Roberto Calasso was born in Florence in 1941, studied in Rome and, after receiving his doctorate in English literature, became director of the Adelphi publishing house which, under his aegis, became one of Italy’s most important independent publishers. Calasso has also gained for himself just as impressive a reputation as a writer. His oeuvre is absolutely singular, neither influenced by literary genre not by trends, »turns« or tendencies (it is impossible to declare him a post-Modernist because of his sense of the clumsiness of the modern and just as impossible to declare him right-wing because of the resistance towards him encountered in certain left-wing intellectual circles in Italy).
One of the main features in Calasso’s thinking is that it is always heading for the distance. Not in the sense of fleeing, but rather in the sense of seeking the greatest possible distance to those things that the modern world takes for granted. It suffices to open the cage of the rational mind – and then you come across the figure of Senate President Daniel Paul Schreber, witness of an unsettled cosmology, which has robbed him off his sanity and enlightened him at the same time. Calasso wrote him an epitaph in 1974 in »L’impuro folle« (tr. »The Mysterious Story of Senate President Dr. Daniel Paul Schreber«). In »La rovina di Kasch« (1983; En. »The Ruin of Kasch«, 1994) Calasso fell back on another suspicious figure in his criticism of the modern spirit – Prince Talleyrand. With »Le nozze di Cadmo e Armonia« (1988; En. »The Marriage of Cadmus and Harmony, 1993) the historical distance once again became even greater allowing Calasso to free the (Greek) myth from mythological stereotypes by employing new narrative means. This book was about something that Calasso shares with authors like de Maistre or Cioran: his refusal to accept the dogma that the pathways of the intellect are the pathways of progress. It is not so much explained (Never explain! is one of Calasso’s maxima), but rather demonstrated. Venturing along pathways that lead to Indian mythology (»Ka«, 1996; En. 1998) and to the Vedic ritual of sacrifice as the unfulfilled model not only of a work of art, but of any plot that makes sense (»L’Ardore«, 2010). Three of Calasso’s books have made clear that one can also assume a stance against the modern within the modern itself; in an interpretation of Kafka (»K.«, 2002; En. 2005), in which text and life read as one text; in an interpretation of Tiepolos, which confronts the brightness of his frescoes with the darkness of his etchings (»Il rosa Tiepolo«, 2006; En. »Tiepolo Pink«, 2009), and in his look at the witches’ kitchen of the 19th century, in which painters and poets tested the magic of analogy (»La Folie Baudelaire«, 2008; En. » La Folie Baudelaire«, 2012).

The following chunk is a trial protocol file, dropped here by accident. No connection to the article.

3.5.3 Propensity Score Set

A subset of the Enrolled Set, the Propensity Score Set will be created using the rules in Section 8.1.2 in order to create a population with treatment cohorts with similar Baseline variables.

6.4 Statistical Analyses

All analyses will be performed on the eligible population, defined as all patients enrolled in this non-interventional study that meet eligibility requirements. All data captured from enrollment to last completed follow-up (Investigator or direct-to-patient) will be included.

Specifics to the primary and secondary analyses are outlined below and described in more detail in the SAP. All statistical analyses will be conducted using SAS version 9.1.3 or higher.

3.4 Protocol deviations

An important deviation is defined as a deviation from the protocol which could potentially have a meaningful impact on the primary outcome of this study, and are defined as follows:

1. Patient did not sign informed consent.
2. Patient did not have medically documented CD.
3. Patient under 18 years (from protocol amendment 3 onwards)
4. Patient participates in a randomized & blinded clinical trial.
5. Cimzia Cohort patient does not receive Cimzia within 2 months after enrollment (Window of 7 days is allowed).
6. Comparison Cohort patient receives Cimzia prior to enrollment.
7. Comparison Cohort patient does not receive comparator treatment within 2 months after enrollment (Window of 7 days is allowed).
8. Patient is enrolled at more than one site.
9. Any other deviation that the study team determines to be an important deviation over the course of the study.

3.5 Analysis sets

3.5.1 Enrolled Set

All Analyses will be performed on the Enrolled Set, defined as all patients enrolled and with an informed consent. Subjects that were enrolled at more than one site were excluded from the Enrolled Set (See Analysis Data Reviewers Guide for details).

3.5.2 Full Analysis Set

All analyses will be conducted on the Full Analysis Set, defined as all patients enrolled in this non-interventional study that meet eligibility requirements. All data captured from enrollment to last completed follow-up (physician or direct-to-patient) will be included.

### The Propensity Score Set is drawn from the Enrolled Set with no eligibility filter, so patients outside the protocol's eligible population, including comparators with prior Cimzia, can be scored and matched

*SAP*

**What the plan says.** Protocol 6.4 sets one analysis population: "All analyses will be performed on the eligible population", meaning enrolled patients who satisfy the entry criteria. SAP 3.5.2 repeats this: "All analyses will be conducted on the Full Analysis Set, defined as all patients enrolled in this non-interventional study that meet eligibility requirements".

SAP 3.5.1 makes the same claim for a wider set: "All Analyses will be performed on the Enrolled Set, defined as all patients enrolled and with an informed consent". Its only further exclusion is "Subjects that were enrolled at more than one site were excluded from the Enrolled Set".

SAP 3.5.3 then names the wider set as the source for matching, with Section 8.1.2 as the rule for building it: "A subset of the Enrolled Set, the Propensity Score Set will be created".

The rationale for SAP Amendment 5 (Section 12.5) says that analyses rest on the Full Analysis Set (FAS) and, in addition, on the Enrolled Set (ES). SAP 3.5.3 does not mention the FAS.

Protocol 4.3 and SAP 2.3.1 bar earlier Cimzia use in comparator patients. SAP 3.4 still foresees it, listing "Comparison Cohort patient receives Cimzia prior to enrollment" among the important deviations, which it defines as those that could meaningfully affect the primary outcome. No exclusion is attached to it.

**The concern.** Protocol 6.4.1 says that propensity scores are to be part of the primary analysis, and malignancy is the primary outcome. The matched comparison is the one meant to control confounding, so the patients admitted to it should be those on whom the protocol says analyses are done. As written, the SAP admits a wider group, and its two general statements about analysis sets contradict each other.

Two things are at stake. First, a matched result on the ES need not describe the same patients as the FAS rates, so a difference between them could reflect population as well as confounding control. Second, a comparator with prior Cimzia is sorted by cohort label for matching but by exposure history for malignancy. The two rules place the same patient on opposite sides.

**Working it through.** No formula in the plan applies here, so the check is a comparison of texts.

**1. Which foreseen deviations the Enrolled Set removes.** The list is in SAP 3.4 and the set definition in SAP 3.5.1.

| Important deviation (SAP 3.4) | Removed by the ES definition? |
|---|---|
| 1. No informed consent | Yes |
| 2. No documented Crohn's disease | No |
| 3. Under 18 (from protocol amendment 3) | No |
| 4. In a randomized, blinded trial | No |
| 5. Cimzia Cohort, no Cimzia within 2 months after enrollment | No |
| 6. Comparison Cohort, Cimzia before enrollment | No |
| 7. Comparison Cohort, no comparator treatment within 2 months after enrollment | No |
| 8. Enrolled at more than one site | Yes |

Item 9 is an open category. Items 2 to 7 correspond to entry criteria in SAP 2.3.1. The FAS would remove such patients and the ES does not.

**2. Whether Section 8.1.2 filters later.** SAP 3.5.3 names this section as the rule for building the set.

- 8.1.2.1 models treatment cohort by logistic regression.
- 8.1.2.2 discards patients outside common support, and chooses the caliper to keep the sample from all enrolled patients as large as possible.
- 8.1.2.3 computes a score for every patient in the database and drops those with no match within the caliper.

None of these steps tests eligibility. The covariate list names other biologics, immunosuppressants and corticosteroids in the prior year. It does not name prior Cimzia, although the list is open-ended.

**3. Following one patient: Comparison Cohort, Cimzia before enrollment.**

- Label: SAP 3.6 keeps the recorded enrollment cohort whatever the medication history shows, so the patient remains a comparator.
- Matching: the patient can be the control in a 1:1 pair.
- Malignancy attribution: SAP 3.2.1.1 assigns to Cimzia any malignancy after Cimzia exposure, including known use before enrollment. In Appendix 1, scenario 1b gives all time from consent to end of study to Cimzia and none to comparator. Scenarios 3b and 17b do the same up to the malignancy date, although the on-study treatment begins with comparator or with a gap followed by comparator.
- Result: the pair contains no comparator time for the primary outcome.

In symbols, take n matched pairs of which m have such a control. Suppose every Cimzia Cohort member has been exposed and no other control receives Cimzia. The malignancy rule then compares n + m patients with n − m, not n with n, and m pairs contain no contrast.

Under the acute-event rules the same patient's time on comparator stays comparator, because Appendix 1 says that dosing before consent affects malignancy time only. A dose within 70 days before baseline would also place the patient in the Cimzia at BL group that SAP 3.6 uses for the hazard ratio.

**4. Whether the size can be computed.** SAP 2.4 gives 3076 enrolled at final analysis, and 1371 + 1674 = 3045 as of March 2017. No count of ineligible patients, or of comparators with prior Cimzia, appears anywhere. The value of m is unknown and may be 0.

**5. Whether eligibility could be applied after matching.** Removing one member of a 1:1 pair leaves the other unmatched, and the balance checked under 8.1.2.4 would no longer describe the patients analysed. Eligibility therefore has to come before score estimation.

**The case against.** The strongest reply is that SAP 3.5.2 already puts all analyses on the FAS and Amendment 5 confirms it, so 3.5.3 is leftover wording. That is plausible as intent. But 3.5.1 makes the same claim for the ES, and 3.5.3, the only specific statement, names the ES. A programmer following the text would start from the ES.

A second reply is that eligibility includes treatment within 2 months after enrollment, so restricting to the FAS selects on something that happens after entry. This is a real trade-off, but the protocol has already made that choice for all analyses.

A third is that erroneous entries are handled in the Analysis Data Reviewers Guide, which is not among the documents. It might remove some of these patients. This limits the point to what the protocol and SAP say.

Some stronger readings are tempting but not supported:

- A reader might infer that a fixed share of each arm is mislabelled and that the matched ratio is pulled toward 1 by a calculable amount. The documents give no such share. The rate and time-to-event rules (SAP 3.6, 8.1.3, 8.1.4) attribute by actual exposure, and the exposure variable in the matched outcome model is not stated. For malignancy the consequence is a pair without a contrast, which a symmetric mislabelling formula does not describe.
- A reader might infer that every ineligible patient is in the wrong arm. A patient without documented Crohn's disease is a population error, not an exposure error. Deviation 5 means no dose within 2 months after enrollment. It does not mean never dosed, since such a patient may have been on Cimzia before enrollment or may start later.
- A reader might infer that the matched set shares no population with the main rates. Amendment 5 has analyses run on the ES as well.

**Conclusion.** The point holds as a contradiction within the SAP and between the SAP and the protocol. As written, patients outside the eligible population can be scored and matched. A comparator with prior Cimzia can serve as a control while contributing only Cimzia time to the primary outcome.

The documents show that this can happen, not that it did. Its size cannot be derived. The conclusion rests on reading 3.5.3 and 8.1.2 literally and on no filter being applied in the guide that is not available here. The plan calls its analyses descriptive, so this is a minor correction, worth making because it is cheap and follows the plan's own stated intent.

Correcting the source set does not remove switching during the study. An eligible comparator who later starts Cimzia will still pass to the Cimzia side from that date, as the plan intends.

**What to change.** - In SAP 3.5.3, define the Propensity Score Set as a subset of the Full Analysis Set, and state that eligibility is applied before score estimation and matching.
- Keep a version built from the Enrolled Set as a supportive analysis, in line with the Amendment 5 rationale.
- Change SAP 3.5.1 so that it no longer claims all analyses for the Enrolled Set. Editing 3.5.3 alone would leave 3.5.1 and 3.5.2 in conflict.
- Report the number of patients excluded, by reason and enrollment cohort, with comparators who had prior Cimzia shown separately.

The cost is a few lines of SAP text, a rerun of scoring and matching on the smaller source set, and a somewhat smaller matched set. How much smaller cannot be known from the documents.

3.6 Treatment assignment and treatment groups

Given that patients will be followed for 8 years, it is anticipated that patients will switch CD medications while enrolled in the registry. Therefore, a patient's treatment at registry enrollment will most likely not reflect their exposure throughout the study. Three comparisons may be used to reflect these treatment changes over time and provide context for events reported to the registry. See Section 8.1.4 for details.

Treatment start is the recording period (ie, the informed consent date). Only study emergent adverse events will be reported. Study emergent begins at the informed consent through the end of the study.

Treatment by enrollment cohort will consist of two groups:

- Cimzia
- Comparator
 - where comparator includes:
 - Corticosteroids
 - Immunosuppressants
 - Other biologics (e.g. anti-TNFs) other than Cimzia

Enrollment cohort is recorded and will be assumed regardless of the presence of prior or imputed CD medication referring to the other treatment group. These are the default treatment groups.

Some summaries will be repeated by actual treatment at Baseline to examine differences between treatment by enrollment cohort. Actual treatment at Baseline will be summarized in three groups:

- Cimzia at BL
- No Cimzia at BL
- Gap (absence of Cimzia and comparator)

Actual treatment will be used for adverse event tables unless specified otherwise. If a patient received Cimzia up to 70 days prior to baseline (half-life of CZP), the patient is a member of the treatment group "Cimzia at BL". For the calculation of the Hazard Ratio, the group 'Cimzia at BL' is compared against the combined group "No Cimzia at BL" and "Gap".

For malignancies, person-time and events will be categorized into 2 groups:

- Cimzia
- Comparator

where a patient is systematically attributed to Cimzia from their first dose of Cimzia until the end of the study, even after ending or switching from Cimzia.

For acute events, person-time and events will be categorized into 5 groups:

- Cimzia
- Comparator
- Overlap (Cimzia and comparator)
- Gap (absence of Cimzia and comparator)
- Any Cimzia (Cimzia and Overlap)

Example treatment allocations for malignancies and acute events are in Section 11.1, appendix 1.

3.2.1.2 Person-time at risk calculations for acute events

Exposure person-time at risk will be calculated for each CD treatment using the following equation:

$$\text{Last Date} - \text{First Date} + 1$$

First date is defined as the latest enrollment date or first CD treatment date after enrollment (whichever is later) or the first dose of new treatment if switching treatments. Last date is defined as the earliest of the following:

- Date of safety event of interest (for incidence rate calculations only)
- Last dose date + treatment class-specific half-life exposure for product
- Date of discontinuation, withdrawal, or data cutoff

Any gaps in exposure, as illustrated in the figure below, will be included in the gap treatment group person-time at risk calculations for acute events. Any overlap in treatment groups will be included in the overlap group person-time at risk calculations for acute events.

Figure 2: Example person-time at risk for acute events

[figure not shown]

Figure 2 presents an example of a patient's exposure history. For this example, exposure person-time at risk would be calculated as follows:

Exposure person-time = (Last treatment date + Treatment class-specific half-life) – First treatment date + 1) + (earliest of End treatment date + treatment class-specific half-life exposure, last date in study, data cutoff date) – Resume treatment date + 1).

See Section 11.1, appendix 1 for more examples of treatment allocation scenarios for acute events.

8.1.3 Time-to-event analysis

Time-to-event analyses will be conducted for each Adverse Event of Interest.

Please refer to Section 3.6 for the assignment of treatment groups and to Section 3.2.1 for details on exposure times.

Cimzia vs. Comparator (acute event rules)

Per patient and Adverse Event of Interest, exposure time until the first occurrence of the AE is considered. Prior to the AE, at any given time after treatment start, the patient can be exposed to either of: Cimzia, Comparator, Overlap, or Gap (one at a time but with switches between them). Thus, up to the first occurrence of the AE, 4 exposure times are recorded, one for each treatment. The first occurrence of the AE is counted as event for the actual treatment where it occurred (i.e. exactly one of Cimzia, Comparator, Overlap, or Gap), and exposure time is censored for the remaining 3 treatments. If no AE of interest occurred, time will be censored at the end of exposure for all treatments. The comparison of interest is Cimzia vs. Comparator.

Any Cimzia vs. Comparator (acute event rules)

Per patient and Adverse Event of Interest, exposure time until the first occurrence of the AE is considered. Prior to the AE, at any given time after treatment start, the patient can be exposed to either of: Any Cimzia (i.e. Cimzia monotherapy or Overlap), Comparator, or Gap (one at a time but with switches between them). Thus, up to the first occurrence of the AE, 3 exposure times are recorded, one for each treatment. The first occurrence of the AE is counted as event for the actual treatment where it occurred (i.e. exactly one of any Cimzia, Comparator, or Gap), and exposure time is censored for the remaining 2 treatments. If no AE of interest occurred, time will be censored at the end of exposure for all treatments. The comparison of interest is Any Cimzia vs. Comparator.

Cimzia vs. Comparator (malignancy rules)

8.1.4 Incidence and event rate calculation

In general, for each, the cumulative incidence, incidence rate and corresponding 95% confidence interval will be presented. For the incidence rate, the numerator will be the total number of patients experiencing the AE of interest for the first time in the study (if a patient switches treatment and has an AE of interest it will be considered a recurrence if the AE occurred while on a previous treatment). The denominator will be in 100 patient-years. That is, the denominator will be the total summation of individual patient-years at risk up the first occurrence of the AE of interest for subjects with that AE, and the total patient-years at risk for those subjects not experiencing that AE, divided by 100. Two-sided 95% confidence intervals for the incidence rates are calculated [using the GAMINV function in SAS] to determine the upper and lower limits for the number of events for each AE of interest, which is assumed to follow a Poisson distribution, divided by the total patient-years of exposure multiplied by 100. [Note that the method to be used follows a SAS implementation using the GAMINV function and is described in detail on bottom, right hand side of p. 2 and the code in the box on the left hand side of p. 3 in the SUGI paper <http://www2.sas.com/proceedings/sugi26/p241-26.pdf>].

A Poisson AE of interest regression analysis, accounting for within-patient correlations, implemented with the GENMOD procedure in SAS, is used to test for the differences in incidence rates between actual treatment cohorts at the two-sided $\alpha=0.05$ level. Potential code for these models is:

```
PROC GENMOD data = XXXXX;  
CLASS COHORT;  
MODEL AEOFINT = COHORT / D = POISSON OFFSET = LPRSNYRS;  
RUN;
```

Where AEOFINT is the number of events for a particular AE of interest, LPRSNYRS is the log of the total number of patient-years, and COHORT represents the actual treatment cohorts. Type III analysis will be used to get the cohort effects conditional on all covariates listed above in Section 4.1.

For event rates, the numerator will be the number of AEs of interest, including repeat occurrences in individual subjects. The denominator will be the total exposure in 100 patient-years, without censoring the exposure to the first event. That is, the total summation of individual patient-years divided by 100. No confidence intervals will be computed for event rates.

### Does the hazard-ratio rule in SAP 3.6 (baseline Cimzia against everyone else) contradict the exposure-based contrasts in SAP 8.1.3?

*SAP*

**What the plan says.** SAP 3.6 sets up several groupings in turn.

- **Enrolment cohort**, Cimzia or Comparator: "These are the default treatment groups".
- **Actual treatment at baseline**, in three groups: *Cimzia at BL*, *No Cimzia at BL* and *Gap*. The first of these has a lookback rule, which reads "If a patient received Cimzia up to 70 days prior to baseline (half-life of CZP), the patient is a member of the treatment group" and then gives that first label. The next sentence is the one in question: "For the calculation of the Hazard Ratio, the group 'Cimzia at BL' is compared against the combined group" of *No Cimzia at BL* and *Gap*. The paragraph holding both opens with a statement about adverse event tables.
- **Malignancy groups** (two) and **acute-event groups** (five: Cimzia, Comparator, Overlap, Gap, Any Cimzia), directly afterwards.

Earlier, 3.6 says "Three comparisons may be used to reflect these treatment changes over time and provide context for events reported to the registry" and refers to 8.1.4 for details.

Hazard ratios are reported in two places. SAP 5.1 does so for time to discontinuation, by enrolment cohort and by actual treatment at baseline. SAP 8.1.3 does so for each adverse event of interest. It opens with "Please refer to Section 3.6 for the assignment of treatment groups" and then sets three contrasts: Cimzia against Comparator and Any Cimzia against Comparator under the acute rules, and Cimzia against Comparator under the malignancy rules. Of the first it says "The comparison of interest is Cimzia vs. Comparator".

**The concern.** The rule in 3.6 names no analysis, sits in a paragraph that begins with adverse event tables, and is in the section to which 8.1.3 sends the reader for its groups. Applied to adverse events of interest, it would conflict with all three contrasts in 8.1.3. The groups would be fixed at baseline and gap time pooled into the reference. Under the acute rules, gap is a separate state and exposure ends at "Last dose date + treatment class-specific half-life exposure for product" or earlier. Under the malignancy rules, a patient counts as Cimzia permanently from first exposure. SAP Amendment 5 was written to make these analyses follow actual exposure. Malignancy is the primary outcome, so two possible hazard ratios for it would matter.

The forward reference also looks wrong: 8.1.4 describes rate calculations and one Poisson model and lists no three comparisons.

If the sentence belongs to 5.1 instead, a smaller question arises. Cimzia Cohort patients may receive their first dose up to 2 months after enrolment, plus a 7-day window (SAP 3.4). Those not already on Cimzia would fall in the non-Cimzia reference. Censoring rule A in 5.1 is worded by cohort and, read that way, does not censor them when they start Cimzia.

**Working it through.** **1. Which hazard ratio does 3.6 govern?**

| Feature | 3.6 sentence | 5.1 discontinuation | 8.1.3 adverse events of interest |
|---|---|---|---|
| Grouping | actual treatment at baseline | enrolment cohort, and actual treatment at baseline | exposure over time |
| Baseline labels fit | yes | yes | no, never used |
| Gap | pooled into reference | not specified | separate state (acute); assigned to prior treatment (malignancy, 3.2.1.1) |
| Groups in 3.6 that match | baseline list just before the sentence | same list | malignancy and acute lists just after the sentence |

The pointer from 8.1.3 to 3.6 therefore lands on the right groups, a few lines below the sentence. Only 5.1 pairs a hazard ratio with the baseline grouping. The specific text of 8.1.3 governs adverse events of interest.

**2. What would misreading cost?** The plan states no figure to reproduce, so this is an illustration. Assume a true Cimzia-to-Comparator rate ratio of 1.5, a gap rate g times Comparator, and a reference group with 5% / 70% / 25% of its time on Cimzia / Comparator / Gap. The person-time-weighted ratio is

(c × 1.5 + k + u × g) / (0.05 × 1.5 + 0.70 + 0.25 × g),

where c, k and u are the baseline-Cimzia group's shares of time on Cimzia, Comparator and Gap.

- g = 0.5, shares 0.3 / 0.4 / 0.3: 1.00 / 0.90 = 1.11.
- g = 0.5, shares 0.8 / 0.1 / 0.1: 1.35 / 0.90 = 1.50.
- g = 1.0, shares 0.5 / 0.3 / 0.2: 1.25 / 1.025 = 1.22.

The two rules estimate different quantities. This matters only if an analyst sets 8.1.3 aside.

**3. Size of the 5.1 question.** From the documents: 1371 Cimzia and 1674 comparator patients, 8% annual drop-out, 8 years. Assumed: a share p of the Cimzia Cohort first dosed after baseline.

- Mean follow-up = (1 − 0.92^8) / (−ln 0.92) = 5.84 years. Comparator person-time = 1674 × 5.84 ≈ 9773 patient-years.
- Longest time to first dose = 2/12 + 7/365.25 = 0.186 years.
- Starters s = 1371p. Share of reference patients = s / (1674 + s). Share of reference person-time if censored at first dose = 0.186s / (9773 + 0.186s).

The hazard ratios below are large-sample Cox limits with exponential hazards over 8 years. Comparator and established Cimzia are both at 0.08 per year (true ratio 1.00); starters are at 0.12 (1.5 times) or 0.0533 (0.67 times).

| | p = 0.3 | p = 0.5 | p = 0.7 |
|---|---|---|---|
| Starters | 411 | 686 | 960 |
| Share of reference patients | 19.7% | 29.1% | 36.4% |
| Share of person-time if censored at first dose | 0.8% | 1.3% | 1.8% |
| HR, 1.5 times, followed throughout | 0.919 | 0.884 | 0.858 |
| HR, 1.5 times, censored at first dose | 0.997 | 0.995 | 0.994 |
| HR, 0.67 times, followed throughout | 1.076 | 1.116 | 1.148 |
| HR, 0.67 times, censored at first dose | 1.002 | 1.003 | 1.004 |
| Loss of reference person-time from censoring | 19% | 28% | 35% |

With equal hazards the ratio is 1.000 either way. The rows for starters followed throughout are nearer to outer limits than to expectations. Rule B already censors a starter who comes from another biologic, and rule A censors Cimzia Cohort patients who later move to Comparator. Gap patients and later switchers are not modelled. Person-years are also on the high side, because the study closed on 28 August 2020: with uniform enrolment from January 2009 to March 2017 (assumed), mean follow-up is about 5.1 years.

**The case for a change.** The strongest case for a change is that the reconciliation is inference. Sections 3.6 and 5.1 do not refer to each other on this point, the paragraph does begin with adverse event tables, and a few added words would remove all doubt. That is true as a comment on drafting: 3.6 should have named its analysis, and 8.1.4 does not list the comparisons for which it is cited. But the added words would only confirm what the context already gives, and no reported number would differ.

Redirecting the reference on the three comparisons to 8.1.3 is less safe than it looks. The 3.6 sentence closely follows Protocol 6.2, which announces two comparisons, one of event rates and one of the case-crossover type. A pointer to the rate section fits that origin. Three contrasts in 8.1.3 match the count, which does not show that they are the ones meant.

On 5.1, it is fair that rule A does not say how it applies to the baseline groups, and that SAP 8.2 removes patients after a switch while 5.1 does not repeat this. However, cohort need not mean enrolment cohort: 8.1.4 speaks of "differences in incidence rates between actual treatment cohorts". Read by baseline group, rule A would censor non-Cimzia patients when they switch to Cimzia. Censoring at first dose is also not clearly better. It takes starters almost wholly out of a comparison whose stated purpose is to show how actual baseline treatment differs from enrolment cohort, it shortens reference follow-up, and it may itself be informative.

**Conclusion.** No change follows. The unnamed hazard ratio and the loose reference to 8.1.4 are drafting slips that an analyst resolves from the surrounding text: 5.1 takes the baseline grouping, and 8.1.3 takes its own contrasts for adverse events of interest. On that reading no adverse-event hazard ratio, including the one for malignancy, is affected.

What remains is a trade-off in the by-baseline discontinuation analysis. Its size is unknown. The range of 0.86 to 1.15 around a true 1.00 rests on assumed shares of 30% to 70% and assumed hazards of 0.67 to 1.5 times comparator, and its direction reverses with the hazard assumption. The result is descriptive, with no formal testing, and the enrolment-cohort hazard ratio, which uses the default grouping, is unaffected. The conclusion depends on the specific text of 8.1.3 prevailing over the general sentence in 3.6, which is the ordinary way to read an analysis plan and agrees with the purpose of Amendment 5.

Unlike the great pessimists of a kindred spirit, Calasso does not pronounce judgement on the present. He does not intend to let himself be intimidated: in opposition to a supposedly unstoppable process by which our world is becoming demystified, he holds on tightly to the gods, to the invisible and, above all to the conviction that the violence of a false life is not enough to banish from the world the possibility of the right life.